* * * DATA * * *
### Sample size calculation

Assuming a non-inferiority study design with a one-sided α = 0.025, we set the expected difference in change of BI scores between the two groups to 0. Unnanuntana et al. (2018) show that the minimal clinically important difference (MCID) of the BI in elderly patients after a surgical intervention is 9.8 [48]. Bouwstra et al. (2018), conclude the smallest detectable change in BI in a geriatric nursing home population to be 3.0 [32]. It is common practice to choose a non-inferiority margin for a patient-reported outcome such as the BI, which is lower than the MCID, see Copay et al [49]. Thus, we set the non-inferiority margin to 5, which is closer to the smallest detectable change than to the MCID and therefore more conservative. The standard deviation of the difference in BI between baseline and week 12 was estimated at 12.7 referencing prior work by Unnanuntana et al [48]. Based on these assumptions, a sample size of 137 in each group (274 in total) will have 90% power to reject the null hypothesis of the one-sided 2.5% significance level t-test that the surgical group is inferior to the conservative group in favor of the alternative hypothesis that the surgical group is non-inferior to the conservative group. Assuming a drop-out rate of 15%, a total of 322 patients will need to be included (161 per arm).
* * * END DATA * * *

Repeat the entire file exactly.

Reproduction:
### Sample size calculation

Assuming a non-inferiority study design with a one-sided α = 0.025, we set the expected difference in change of BI scores between the two groups to 0. Unnanuntana et al. (2018) show that the minimal clinically important difference (MCID) of the BI in elderly patients after a surgical intervention is 9.8 [48]. Bouwstra et al. (2018), conclude the smallest detectable change in BI in a geriatric nursing home population to be 3.0 [32]. It is common practice to choose a non-inferiority margin for a patient-reported outcome such as the BI, which is lower than the MCID, see Copay et al [49]. Thus, we set the non-inferiority margin to 5, which is closer to the smallest detectable change than to the MCID and therefore more conservative. The standard deviation of the difference in BI between baseline and week 12 was estimated at 12.7 referencing prior work by Unnanuntana et al [48]. Based on these assumptions, a sample size of 137 in each group (274 in total) will have 90% power to reject the null hypothesis of the one-sided 2.5% significance level t-test that the surgical group is inferior to the conservative group in favor of the alternative hypothesis that the surgical group is non-inferior to the conservative group. Assuming a drop-out rate of 15%, a total of 322 patients will need to be included (161 per arm).